One of the quickest ways to kill a lawn is to cut the grass too close to the base. Longer grass is healthier for several reasons, including the additional shade provided by the long blades of grass, the ability to hold moisture for longer, and the ability to photosynthesize more energy. Knowing how to strike the perfect balance between grass length for health (where longer is better) and grass length for aesthetics (where a nice, clean cut is ideal) is a key element in good lawn care.

While the most common cause of lawn scalping is setting the mower blades at the lowest height, accidental scalping can happen. This is usually due to an uneven or bumpy lawn, especially ones with lots of low areas. As the mower is no longer level, you can slice the grass too close to the base.

If you’ve just upgraded to a wider mower, it can come as a surprise that a yard is uneven. With a small walk behind, those tiny dips and divots often go unnoticed. When you’re making wide passes with a heavy piece of machinery, every bit of uneven ground becomes a potential scalp zone. A wrong turn could have you running the deck into the dirt and cutting away a much bigger chunk of grass than you intended.

The best way to keep your deck from digging into the dirt or bottoming out is to install anti-scalp rollers onto your mower. These easy-to-attach rollers protect the trim side of your deck so that it remains level and flat over the toughest terrain. Many of our mowers have an anti-scalping roller option making it less likely to scalp the lawn.

It is important to keep these anti-scalp rollers in good condition and repair, as the roller pins can come loose, and the wheels can wear down with excessive use. If you routinely work on uneven ground, you should include roller maintenance into your regular mower upkeep schedule.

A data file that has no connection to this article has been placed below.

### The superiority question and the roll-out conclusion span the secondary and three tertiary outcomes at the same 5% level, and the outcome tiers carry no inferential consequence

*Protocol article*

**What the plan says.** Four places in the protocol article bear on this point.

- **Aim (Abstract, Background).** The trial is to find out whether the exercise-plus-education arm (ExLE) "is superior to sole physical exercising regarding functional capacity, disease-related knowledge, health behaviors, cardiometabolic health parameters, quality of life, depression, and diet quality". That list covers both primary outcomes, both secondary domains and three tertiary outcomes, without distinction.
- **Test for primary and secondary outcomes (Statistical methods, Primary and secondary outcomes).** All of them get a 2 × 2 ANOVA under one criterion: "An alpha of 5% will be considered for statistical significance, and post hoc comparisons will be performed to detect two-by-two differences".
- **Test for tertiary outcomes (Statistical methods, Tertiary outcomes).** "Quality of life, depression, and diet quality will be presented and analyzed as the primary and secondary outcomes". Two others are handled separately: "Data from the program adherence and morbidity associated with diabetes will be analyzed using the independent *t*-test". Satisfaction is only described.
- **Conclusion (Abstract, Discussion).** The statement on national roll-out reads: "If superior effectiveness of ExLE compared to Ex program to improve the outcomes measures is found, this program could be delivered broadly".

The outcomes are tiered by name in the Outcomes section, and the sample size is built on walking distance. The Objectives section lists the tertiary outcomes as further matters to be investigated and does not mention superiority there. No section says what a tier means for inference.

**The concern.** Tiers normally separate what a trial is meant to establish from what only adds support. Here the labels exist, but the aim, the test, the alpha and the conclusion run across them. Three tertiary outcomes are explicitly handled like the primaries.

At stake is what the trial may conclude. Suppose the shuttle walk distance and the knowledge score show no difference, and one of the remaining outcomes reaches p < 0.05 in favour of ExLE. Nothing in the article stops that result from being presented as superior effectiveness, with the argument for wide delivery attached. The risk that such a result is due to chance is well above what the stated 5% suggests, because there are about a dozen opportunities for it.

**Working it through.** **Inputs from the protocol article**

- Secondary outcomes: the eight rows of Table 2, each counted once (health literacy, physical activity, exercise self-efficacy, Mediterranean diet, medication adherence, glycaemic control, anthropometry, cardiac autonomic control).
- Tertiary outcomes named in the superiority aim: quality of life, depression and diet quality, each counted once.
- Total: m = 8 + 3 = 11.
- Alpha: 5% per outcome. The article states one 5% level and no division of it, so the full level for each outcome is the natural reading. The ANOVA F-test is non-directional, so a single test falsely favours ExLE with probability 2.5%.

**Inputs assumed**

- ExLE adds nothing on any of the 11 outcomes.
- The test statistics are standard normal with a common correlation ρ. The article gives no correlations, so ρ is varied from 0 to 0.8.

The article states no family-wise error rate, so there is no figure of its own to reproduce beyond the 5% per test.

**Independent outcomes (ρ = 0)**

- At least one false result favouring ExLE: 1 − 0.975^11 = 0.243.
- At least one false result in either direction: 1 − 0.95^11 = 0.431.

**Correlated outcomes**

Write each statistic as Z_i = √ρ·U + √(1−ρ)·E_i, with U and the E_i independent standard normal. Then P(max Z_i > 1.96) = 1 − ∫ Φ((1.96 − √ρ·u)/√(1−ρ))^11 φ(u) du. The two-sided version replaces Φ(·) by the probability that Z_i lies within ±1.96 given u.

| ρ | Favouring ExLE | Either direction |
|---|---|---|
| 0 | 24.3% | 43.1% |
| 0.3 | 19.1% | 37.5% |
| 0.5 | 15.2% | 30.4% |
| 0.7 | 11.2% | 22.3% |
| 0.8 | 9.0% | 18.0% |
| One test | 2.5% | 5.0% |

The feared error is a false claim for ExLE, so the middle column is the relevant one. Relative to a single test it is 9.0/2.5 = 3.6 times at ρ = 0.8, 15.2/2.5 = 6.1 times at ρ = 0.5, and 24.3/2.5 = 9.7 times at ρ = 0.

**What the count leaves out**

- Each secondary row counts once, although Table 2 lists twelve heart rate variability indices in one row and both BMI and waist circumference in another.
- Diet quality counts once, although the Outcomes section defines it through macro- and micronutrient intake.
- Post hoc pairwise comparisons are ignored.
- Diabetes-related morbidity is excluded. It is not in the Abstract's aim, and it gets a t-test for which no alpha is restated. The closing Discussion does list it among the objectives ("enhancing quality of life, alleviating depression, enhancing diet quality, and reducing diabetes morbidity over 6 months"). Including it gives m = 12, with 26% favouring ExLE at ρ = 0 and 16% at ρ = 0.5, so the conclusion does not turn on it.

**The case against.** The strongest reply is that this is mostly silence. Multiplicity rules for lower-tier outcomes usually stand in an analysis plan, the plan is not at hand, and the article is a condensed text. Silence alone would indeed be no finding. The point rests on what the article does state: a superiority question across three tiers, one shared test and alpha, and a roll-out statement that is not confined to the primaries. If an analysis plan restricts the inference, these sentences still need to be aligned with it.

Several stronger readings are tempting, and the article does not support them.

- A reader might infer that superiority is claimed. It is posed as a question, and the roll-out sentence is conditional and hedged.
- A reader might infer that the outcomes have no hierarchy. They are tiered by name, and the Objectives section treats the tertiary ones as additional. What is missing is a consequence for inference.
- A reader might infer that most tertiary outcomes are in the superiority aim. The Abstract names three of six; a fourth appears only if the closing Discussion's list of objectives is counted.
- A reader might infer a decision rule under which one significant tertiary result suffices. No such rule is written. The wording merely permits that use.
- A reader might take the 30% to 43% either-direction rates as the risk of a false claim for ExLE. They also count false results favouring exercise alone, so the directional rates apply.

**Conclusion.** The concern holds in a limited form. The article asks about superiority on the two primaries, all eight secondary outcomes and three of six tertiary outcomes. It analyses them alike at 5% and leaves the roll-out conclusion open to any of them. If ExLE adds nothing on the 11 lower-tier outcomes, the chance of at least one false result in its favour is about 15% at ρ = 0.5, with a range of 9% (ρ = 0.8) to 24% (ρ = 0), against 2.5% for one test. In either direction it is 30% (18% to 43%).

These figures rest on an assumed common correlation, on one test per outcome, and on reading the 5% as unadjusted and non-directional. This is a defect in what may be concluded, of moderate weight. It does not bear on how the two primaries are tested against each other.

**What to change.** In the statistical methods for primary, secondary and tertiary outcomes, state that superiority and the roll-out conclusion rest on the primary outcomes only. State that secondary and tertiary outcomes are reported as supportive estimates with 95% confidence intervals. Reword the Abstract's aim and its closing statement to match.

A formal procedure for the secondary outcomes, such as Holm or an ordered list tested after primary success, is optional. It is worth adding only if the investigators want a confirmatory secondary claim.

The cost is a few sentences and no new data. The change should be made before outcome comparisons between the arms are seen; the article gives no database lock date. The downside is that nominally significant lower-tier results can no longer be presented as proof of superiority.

Lawn Striping Kits

If you want the crisp stripes of a ball field and you aren’t currently achieving them, installing a striping bar will give you the defined stripes you want. Stripes occur because of the way light is reflected off of blades of grass after the mower has passed over it. A pass in one direction pushes the grass blades to the right; as you come back the other direction, the mower pushes them the left. A striping bar will push the grass down further, accentuating your stripes.

With the right mower, Exmark upgrades, and vigilance, you can get the professional results you want, no matter what the terrain. Find a local dealer to get the Exmark mower that’s right for your lawn.

What to Do with Lawn Clippings: Should You Bag or Mulch?

Wednesday, July 17th, 2019
An Exmark mower micro mulching lawn clippings

What to do with all those lawn clippings? The average square foot of grass has an estimated 3,000 individual blades, meaning even a small lawn will generate millions of clippings each time it’s mowed. You have three options: Cut and bag, cut and rake, or cut and mulch.

Mulching is the easiest choice. You cut the lawn and leave the clippings where they lie. This is often the best choice for your lawn, too, as the clippings help add nutrients and moisture back to the ground. The drawback is that many people find the clippings unsightly.  If you’re one of these people, a micro mulching mower (or a mulching kit to add to your existing mower) may be the answer. With micro mulching, clippings are cut into fine particles that are less visible, and they break down more quickly than larger clippings.

Using a bagger to collect your clippings will give you an ultra-tidy lawn, but doesn’t return valuable nutrients to your lawn. If you would like the benefits of mulching and an immaculately groomed look, the Exmark Navigator might be the right mower for you. Its patented fill reduction system lets you choose how much of your clippings to bag and how much to mulch. With options for bagging all, a third, or none of your clippings, it’s a great choice for landscape pros who service customers with different preferences. And, during heavy growth periods or when grass is very wet, bagging only some clippings can be a good option.